The health industry is changing at a rapid rate of knots — you only need to look at the ‘Ozempic for kids‘ set to begin clinical trials or the breakthrough mind-reading AI to know that — but now scientists in Japan have created a drug that could change dental health for good.
As reported by The Brighter Side, a research team led by Katsu Takahashi has made huge advancements in the field of dentistry and genetics and could be on the verge of creating a drug that stimulates the growth of new teeth in humans.
This development has the potential to transform global dental care practices, especially for people with hereditary dental conditions. Clinical trials for the medications are set to commence in July 2024 with an aim to make it available globally no later than 2030.
Takahashi — head of the dentistry and oral surgery department at the Medical Research Institute Kitano Hospital — has dedicated much of his career to researching this parodical drug which could change the lives of those suffering from anodontia, oligodontia, or similar conditions that reduce the number of adult teeth and make basic oral functions like chewing, swallowing, and speaking much more difficult.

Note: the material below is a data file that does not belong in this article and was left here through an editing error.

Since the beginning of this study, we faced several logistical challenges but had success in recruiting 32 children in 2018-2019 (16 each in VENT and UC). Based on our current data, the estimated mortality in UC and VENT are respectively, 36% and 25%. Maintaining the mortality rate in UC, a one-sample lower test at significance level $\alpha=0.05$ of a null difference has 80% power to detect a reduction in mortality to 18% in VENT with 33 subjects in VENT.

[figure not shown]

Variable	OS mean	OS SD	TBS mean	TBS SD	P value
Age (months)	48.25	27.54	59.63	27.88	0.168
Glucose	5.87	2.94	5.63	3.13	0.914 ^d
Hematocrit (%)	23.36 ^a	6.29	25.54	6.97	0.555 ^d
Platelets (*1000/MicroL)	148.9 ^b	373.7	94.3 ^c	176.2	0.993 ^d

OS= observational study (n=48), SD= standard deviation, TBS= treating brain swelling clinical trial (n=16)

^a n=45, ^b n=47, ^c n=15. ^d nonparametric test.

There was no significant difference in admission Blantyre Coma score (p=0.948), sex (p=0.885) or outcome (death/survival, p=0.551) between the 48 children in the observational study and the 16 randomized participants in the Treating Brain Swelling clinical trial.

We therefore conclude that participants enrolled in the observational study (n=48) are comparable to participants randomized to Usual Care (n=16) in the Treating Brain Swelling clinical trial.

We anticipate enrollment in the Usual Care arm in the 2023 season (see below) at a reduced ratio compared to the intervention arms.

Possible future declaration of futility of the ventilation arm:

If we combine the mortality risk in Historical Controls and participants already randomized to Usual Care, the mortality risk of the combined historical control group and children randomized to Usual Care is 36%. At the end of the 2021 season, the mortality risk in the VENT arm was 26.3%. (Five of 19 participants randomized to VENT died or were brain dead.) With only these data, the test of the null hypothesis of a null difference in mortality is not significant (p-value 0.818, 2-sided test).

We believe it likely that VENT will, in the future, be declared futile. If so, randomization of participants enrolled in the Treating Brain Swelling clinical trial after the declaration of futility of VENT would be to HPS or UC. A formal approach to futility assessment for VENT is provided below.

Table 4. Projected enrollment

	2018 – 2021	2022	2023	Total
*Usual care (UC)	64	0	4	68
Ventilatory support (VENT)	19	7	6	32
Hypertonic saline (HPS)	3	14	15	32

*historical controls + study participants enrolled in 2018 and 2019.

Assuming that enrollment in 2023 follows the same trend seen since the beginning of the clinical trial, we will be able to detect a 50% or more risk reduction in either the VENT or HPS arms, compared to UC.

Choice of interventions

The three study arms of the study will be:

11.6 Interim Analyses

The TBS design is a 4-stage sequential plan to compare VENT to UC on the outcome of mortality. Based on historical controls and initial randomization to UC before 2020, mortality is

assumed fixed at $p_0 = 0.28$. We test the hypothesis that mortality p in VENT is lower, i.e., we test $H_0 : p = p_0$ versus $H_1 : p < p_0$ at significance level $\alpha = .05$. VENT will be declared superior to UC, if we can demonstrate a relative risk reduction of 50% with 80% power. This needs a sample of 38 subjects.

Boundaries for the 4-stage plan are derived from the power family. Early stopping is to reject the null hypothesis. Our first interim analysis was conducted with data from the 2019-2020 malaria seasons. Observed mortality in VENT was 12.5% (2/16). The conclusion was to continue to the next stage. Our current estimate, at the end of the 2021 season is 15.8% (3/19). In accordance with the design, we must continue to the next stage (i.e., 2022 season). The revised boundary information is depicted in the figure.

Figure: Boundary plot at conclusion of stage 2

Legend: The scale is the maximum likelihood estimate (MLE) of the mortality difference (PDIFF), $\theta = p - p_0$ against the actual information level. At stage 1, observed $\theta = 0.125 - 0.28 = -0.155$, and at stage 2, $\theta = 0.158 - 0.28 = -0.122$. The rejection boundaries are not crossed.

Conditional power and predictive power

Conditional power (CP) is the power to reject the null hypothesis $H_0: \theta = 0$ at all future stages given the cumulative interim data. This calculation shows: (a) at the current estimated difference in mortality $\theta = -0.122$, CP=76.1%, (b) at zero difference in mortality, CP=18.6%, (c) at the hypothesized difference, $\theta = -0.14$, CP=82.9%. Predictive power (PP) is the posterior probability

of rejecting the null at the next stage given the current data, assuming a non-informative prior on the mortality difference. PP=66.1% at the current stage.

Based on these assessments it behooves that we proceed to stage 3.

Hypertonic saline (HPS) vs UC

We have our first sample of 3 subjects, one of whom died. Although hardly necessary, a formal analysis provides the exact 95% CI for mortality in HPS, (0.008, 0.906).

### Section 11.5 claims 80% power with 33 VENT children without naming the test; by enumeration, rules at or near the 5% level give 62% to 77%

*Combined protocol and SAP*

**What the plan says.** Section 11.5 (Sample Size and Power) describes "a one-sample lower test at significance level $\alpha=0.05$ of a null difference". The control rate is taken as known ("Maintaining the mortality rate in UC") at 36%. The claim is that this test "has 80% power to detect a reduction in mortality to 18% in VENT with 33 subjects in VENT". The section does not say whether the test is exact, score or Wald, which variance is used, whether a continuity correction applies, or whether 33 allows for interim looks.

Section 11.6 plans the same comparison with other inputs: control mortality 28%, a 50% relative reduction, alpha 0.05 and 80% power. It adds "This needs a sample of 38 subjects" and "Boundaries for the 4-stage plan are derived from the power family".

Andonita affects around 1% of the global population, a massive number of individuals, and a significant proportion of those people are missing six or more teeth, hindering their lives hugely.
Takahashi’s journey began with his specialization in molecular biology at Kyoto University in 1991, but it was in 2018 that his team made a significant breakthrough by developing an antibody-based medicine that could neutralize the USAG-1 protein, leading to the growth of new teeth in mice with congenital tooth deficiencies.
These results were published in 2021 and research is now rapidly progressing towards human trials, with a focus on treating children aged 2 to 6 with anodontia, pending safety checks. If successful, the drig could revolutionise dentistry, completely neutralising the idea that humans are limited to two sets of teeth — one ‘baby’ and one adult — in their lifetime.
Naturally, this would also provide a viable third option alongside — and potentially even replacing — dentures and implants in the future.